WASHINGTON – With regular gasoline prices just shy of $4 a gallon nationwide, the Senate Finance Committee grilled senior executives of the five biggest oil companies Thursday about whether they really need tax incentives that some Democrats on the panel said the nation can no longer afford.

Citing the difficulty of closing the federal budget deficit, chairman Max Baucus, D-Mont., said that “everyone’s going to have to give in a little bit.”

But the oil executives fought back against congressional efforts to eliminate tax benefits for the petroleum industry. They asserted that if Congress wants to boost revenues and lower gasoline prices, it should open up more federal land and waters for exploration to generate more production and more tax and royalty payments.

“Tax increases on the oil and gas industry — which will result if you change long-standing provisions in the U.S. tax code — will hinder development of energy supplies needed to moderate rising energy prices,” said Chevron chief executive John Watson. “It will also mean fewer dollars to state and federal treasuries … and fewer jobs — all at a time when our economic recovery remains fragile.”

Later, ConocoPhillips chief executive James Mulva said, “We have shackles on us. Put us back to work.”

But several lawmakers, including Sen. Olympia Snowe, R-Maine, questioned whether, given high crude oil prices, there is a level at which the companies have ample incentive to develop resources.

“Since 2005, the price of oil increased 87 percent while our deficits have increased four-fold. In contrast, oil company profits have remained roughly constant every year since 2005,” Snowe, a finance committee member, said in a written statement after the hearing. “This raises the fundamental question about where are the results of these tax policies — are they assisting Americans with affordable supplies of energy or are they assisting companies to increase corporate profits?”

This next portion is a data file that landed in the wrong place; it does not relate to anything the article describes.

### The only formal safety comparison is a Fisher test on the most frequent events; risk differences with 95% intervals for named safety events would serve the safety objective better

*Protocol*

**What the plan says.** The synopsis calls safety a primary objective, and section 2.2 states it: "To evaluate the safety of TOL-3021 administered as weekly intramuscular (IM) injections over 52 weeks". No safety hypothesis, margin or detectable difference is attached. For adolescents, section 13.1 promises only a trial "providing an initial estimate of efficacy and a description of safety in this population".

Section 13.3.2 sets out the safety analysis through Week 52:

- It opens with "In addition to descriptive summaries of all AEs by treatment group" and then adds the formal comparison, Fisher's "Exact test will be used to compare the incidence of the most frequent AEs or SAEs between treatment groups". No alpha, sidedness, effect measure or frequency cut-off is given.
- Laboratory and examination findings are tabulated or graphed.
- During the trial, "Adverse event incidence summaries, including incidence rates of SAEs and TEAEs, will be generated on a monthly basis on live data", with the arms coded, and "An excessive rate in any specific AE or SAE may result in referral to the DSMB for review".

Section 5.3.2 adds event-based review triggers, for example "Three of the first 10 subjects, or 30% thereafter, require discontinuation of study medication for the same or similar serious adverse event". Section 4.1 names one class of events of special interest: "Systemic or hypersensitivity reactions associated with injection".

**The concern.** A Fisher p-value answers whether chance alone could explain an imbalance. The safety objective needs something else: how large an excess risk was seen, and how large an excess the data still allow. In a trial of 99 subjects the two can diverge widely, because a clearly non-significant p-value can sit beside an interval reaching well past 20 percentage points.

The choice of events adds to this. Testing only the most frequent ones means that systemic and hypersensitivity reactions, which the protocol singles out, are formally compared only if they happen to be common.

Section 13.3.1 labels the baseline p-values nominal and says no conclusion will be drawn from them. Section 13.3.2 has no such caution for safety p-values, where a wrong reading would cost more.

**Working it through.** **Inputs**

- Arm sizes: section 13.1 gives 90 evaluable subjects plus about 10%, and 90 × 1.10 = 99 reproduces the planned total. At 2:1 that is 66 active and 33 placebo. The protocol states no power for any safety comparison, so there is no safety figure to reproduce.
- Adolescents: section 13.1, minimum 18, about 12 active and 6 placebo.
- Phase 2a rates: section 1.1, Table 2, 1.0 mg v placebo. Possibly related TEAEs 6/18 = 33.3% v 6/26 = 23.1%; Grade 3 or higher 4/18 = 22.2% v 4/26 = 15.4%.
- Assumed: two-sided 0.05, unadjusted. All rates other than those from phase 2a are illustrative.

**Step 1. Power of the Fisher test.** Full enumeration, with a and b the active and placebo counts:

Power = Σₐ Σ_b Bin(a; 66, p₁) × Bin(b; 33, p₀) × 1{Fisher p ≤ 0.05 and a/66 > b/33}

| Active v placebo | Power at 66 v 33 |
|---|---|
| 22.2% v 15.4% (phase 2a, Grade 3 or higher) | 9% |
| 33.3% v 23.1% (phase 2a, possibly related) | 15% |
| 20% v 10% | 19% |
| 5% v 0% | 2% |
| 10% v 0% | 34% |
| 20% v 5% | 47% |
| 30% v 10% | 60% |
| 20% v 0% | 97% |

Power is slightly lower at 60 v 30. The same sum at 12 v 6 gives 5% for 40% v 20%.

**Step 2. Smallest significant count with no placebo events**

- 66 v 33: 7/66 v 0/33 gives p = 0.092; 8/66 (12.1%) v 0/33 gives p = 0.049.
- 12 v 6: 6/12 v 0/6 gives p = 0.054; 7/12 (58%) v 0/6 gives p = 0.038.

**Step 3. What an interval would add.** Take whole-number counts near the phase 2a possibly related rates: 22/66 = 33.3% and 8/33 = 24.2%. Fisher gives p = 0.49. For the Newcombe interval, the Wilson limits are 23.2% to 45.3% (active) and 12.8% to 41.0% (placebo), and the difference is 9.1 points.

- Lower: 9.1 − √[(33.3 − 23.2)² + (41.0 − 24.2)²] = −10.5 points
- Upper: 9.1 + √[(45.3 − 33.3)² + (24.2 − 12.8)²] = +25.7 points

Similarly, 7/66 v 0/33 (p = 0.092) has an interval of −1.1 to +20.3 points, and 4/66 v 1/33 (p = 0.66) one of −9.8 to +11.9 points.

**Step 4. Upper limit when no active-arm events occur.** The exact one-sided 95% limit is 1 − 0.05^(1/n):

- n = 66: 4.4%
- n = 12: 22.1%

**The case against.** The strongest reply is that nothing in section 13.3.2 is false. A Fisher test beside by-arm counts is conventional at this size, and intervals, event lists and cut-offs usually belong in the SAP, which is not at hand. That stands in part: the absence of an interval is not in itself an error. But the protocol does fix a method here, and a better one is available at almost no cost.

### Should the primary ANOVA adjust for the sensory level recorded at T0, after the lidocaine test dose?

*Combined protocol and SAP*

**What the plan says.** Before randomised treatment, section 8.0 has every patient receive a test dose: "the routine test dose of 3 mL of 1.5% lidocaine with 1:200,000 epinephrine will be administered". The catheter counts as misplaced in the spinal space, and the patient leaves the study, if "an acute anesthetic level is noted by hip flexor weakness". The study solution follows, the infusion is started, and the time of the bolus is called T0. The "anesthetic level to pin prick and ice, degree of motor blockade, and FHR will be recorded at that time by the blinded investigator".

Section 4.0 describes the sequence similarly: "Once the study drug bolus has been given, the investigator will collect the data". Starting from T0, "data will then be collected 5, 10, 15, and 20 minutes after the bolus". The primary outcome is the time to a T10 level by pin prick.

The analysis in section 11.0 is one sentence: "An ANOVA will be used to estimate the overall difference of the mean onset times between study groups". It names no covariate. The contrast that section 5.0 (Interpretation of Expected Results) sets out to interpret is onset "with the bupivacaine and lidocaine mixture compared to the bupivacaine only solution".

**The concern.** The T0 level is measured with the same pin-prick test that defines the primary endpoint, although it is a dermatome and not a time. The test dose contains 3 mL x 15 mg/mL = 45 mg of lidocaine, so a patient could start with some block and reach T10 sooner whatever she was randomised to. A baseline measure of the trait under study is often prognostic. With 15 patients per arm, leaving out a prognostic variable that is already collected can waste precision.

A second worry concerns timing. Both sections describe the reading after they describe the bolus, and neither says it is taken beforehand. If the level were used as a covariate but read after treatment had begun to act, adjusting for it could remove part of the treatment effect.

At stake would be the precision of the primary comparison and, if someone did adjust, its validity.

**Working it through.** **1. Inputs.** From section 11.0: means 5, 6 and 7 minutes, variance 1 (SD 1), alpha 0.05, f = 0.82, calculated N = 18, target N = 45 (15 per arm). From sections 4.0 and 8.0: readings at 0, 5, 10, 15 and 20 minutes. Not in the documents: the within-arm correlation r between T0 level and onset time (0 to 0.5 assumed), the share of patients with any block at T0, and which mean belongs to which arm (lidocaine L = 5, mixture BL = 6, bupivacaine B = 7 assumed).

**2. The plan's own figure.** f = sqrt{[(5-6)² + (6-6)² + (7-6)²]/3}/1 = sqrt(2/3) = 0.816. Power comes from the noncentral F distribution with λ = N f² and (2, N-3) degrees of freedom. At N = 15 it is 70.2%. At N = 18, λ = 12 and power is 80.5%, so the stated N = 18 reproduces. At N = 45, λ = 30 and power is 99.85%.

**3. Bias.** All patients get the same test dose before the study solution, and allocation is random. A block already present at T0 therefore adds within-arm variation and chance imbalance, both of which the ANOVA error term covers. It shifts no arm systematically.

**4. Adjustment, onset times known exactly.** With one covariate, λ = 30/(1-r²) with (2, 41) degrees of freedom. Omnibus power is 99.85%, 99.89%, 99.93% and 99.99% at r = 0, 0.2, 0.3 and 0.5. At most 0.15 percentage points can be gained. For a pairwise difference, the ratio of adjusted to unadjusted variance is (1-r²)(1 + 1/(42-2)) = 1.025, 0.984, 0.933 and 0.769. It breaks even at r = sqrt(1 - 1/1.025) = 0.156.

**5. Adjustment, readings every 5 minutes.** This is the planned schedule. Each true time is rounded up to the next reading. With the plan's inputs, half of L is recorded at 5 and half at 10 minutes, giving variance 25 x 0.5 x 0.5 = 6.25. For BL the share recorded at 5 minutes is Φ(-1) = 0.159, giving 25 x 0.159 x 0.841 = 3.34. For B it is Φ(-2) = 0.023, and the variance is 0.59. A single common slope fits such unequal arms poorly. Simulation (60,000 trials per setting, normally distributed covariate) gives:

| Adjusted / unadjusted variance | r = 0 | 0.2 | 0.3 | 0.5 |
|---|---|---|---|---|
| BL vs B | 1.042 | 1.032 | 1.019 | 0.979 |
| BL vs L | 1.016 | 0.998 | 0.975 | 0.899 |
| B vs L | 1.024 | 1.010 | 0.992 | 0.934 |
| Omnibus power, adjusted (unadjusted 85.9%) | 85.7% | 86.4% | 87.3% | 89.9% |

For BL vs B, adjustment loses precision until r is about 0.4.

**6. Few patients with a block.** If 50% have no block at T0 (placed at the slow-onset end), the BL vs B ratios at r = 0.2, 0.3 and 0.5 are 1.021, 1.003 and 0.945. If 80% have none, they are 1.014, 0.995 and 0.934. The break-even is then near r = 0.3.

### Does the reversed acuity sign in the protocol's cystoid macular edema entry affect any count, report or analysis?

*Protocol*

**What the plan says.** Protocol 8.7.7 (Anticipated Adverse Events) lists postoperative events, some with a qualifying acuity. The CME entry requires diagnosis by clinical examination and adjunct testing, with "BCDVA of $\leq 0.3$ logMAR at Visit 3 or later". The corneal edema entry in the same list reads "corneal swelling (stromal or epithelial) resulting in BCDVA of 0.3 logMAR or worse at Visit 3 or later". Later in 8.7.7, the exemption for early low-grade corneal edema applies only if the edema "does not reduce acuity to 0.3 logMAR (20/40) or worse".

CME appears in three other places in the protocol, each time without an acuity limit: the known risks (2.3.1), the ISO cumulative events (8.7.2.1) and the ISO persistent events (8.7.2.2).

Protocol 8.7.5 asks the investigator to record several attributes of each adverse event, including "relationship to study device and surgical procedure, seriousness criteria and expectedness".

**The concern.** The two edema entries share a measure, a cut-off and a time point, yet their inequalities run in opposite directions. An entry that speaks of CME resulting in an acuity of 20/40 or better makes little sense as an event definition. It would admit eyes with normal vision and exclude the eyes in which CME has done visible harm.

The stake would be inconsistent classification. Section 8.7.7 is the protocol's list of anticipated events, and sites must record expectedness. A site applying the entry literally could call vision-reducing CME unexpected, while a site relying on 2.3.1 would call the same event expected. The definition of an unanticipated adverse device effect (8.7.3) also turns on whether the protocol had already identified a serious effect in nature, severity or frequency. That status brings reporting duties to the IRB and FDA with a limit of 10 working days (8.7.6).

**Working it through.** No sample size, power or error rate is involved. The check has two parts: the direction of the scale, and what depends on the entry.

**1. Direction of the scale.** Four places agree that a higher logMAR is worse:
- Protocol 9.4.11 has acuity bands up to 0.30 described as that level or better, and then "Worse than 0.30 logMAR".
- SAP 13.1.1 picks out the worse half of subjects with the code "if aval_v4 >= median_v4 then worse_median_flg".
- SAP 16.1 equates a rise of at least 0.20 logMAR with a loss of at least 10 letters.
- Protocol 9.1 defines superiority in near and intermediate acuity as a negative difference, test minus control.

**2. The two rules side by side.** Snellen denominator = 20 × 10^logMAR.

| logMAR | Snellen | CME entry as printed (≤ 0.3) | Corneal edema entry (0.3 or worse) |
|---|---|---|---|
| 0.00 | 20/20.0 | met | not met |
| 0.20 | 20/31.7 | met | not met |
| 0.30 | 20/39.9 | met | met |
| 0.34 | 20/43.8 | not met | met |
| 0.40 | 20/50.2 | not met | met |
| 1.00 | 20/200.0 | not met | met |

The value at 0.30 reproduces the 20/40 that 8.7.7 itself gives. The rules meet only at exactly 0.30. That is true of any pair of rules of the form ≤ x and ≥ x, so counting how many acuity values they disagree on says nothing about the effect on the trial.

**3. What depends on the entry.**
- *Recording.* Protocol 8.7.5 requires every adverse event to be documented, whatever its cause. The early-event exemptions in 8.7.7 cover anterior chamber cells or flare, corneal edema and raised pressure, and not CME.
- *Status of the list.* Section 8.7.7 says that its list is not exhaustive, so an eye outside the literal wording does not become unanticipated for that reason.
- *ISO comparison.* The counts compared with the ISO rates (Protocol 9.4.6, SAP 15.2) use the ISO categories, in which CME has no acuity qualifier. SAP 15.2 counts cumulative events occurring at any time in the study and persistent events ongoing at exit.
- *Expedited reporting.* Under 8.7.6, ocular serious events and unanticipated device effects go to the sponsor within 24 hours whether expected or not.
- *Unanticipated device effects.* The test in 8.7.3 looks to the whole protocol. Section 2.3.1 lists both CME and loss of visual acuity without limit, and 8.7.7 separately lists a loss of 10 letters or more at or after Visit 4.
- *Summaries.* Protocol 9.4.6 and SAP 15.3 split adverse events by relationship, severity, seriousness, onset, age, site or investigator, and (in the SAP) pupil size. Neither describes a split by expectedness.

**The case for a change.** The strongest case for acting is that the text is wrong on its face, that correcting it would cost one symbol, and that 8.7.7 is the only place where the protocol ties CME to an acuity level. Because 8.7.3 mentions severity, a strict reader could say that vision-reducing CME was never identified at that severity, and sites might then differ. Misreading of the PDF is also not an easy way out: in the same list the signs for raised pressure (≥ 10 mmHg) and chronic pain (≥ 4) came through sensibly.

Snowe said at the hearing that lawmakers and President Obama should review the tax breaks and other energy policies as part of a “comprehensive energy policy.” Snowe said it is a “travesty” that no comprehensive national energy policy has been adopted.

Democratic Rep. Mike Michaud of Maine said after the Senate hearing that the time to end subsidies to major oil companies is now.

“While Mainers continue to face record gas prices, the last thing we should be doing is giving away their tax dollars to the major oil companies,” Michaud said in a written statement.

Sen. Susan Collins said Thursday that she has signed on to a bipartisan letter calling on federal regulators to use their authority to investigate and rein in “excessive Wall Street speculation” in crude oil futures and other energy commodities that is leading to artificially high prices.

“Excessive speculation on energy markets is just one of many issues we must address to deal with the high cost of oil and gas,” Collins said in a written statement.

ExxonMobil chief executive Rex Tillerson said the cost of finding new oil is about $60 to $70 a barrel, an estimate far higher than what oil experts say companies pay to discover and develop new reserves in areas such as the Gulf of Mexico.